Commentary: Regrets for My Lai massacre decades late

Lt. William Calley arrives for his court martial in 1971 at Fort Benning, Georgia.
Lt. William Calley arrives for his court martial in 1971 at Fort Benning, Georgia. Columbus Ledger-Enquirer / MCT

Former Lt. Rusty Calley has finally spoken about the My Lai Massacre in terms of his remorse for the deaths of between 300 and 400 unarmed Vietnamese villagers who were slaughtered on one terrible day in March, 1968, 41 years ago, and his remorse for the ruined lives of American soldiers he and others ordered to do the killing.

The slaughter in a poor, sandy village complex south of Chu Lai and just off Highway One was originally covered up by officers at every level in the 11th Brigade and the parent Americal Division. The coverup came undone when an Army photographer took his photos and story to a budding muckraker named Seymour Hersh.

Of 27 soldiers and officers charged in the murders and subsequent coverup, only Lt. Calley was convicted. He was sentenced to life in prison.

Richard Nixon was in the White House at the time, overseeing the deaths in combat in Vietnam of another 30,000 Americans and hundreds of thousands of Vietnamese after he had been elected on a promise to end the war in South Vietnam.

There was a feeling afoot in the country, among Nixon's "Silent Majority," that Calley was being made a scapegoat. Nixon and his men stoked those flames, and the president first ordered Calley into comfortable house arrest at his quarters on Fort Benning, Ga., and then commuted his sentence.

Calley had done only three years in his apartment.

Any zeal for the prosecution of the other accused evaporated in the political climate of the time, although the Army's Peers Commission had done an admirable job of picking apart the coverup and laying out the truth of what had happened on that terrible day in a village full of old men, women and children in the Vietnamese countryside.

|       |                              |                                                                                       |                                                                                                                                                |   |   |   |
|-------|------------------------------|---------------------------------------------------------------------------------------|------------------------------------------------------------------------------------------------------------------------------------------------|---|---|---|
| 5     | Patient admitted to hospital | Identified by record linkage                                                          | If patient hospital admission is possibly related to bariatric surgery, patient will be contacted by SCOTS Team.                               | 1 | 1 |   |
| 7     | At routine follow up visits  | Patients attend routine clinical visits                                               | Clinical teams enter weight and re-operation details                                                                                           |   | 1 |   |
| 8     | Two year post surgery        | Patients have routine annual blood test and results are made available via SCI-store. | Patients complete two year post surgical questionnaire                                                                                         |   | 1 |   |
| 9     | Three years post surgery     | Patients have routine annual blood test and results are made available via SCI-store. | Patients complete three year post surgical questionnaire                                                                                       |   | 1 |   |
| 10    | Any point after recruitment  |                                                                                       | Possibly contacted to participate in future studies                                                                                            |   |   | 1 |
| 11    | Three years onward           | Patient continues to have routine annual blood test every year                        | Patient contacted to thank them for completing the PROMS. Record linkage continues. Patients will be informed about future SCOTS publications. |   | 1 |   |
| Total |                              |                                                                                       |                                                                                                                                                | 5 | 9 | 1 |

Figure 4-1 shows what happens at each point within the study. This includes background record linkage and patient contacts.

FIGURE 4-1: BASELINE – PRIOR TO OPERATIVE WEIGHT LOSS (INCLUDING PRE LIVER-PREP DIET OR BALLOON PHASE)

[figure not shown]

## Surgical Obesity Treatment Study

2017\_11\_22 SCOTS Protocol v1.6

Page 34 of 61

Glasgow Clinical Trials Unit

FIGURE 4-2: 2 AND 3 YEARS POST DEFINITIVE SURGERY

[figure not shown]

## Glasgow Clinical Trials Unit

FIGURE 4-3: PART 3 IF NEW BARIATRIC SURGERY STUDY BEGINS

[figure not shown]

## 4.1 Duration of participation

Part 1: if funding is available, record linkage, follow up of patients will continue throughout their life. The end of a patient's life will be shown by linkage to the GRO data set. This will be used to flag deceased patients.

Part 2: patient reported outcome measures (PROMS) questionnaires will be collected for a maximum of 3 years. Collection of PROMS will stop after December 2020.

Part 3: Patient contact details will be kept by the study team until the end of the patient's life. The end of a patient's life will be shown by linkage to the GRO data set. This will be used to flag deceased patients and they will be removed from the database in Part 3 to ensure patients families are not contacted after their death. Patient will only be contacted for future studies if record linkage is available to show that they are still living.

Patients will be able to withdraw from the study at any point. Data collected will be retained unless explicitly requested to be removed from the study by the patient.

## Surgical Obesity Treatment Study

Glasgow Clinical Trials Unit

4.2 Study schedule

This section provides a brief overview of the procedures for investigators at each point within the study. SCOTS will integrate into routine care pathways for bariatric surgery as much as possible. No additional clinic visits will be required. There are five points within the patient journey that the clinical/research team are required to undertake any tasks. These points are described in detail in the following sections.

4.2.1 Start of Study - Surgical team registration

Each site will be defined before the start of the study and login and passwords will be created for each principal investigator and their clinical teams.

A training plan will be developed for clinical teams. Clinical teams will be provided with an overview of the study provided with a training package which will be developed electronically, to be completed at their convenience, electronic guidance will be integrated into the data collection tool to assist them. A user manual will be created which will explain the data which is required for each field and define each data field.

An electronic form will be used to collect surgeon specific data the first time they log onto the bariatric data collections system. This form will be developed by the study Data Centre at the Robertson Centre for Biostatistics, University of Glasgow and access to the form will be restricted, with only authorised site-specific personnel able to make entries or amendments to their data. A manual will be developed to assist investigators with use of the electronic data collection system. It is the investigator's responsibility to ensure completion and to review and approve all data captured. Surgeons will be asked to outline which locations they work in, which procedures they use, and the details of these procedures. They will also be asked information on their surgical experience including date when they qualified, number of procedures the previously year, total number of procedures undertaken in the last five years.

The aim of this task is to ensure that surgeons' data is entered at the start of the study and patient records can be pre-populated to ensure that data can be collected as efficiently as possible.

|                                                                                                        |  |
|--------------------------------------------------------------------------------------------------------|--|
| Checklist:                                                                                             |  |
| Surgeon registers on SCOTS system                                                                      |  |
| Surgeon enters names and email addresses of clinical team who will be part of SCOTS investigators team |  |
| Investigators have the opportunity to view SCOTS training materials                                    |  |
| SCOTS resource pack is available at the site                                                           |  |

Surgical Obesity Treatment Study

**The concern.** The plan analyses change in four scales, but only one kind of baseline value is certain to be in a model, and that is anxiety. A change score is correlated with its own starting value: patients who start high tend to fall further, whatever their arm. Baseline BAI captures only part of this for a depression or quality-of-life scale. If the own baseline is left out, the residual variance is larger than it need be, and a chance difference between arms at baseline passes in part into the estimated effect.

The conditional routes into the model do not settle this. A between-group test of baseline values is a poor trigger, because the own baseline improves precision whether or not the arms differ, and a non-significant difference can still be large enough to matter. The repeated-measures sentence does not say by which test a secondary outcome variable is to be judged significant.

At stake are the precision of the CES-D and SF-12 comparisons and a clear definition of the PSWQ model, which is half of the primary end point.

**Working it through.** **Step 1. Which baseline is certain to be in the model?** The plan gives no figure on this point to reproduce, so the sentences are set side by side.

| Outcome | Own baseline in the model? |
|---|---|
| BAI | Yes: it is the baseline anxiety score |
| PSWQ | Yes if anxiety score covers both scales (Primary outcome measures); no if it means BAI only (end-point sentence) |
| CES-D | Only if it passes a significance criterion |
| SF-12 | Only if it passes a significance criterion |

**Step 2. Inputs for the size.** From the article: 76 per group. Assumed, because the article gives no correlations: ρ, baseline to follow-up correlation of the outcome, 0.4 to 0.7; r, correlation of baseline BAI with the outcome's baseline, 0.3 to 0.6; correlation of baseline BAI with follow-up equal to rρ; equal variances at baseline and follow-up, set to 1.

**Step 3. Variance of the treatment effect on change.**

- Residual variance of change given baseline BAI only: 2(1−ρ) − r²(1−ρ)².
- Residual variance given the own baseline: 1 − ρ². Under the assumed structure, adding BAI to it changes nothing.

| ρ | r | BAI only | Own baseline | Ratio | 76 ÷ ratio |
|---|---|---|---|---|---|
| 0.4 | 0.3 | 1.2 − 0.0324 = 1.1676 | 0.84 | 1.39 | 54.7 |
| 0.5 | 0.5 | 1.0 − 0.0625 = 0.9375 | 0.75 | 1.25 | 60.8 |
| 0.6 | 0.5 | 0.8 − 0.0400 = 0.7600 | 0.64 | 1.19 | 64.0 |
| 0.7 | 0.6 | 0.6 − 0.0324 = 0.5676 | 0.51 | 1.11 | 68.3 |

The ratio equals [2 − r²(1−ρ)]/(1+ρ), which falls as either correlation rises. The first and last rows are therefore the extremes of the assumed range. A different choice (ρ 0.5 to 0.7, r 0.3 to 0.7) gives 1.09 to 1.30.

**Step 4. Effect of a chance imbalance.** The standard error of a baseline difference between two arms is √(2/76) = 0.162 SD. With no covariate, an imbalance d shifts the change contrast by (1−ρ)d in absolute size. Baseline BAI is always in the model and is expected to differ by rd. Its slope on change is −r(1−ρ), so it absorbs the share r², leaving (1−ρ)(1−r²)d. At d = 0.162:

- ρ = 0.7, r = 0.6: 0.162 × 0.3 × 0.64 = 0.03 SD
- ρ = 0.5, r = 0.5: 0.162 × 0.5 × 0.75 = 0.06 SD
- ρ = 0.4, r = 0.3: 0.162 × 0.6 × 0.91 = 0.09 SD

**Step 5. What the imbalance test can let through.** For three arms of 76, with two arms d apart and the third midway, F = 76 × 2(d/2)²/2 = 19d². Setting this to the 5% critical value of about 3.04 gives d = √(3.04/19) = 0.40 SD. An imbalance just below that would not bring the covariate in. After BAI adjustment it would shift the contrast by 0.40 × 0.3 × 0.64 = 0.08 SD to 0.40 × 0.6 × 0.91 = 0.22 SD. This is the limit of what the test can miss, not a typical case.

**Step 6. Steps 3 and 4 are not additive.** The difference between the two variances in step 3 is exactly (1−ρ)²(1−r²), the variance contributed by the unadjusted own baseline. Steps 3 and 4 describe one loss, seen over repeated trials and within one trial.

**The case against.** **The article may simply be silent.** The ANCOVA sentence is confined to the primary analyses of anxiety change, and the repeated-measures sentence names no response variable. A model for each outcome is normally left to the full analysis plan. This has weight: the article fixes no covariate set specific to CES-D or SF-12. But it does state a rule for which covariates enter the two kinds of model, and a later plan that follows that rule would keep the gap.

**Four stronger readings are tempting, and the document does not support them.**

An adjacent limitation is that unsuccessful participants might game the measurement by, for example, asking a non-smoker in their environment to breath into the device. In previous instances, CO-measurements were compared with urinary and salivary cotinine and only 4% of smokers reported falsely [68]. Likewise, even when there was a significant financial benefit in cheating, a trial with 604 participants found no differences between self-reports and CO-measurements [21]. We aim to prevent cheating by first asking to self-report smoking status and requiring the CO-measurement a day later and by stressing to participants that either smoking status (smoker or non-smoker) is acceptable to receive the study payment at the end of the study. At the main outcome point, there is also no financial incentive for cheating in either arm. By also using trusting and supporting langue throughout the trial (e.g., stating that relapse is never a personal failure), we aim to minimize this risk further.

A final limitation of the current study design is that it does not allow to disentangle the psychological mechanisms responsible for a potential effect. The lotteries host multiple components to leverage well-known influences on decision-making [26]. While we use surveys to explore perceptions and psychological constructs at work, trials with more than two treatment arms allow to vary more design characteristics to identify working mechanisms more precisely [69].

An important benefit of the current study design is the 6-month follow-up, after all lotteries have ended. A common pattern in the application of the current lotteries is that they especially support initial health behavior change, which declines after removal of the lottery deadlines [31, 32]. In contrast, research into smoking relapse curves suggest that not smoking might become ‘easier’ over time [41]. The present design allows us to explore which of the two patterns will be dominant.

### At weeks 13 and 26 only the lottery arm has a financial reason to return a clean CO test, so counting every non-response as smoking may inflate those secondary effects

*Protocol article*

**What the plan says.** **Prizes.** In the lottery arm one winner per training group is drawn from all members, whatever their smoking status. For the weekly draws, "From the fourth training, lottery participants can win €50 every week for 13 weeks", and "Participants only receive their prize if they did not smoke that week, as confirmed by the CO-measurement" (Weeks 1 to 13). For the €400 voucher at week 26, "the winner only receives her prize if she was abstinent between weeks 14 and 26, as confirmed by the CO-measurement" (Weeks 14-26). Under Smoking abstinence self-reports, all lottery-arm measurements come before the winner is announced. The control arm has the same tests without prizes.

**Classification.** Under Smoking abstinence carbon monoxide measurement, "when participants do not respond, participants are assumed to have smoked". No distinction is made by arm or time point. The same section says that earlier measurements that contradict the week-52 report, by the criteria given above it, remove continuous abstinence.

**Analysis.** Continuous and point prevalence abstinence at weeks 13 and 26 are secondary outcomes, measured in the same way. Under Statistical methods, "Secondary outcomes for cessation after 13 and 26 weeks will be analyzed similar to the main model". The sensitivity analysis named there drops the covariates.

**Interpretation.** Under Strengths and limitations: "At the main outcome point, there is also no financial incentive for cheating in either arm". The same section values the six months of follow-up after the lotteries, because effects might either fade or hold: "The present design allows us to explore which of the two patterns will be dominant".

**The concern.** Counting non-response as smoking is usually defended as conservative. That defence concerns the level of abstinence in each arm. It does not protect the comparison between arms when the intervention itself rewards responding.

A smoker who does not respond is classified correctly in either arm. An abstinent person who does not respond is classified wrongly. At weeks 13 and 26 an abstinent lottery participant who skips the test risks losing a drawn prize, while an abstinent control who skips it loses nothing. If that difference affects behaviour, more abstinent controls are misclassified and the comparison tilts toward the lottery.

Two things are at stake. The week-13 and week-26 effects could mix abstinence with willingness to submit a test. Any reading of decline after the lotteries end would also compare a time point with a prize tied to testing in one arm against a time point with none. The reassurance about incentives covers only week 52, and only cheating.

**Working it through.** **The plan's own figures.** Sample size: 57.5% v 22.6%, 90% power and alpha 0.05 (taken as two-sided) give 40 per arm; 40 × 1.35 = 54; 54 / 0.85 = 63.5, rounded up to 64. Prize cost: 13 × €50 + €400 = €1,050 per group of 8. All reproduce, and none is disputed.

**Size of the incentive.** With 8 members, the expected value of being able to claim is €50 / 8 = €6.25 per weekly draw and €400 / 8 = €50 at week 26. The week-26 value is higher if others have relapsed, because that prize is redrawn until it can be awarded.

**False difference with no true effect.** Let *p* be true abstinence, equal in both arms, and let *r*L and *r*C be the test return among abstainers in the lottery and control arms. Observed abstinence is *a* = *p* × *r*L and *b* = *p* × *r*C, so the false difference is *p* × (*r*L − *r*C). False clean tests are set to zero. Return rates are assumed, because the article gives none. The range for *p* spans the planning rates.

The others on the ground that day, including Calley's company commander, Capt. Ernest Medina, skated on the charges. Medina was judged not guilty in his court martial. Calley's battalion commander, Lt. Col. Frank Barker who presided over the operation from a lofty perch in his command helicopter 3,000 feet overhead, ironically had died when that helicopter crashed some months after the massacre.

The only real heroes at My Lai were the crew of a Huey helicopter piloted by Warrant Officer Hugh Thompson, who saw what was happening on low passes over the area and several times landed his helicopter between the Americans and clusters of terrified villagers.

Thompson at one point had his machine gunner cover the Americans while Thompson told their commander he would kill him and them if they didn't back off.

For his actions at My Lai and for reporting indiscriminate mass killing of non-combatants to his chain of command, Thompson was treated like a pariah and a traitor. A decade ago his heroism was rewarded with an award of the Soldier's Medal, a special medal for life-saving. Thompson died three years ago at age 62.

Former Lt. Calley, a poster boy for what happens when the military lowers its standards to fill the ranks during wartime, for decades was a fixture in the business community in Columbus, Ga., outside the gates of Fort Benning. For years he ran a jewelry shop inherited from his father-in-law. He recently moved to Atlanta.

After decades of refusing all requests for interviews, Calley this month accepted an invitation to speak to a Kiwanis Club in Columbus, Ohio, and there confessed to daily feeling "remorse" over his actions and their consequences.

It is, like former Defense Secretary Robert Strange McNamara's belated revelation that he was wrong about Vietnam and knew he was wrong at the time, too little far too late.

No stale tears four decades later can erase the image of little children's bodies, obscenely posed atop the heaps of mothers and grandmothers in that ditch in Vietnam. Or the evidence that some of the women and young girls were raped by the rampaging soldiers before they were executed.

My best friend, Lt. Gen. (ret.) Hal Moore, has said often that if Lt. Calley's commander, Lt. Col. Barker, had been on the ground with his troops instead of swooping by at 3,000 feet in his helicopter the My Lai Massacre would never have happened.

In this case I am afraid that a "sorry" near the end of a comfortable life just doesn't cut it, Lt. Calley. I doubt it will buy much leeway on Judgment Day either.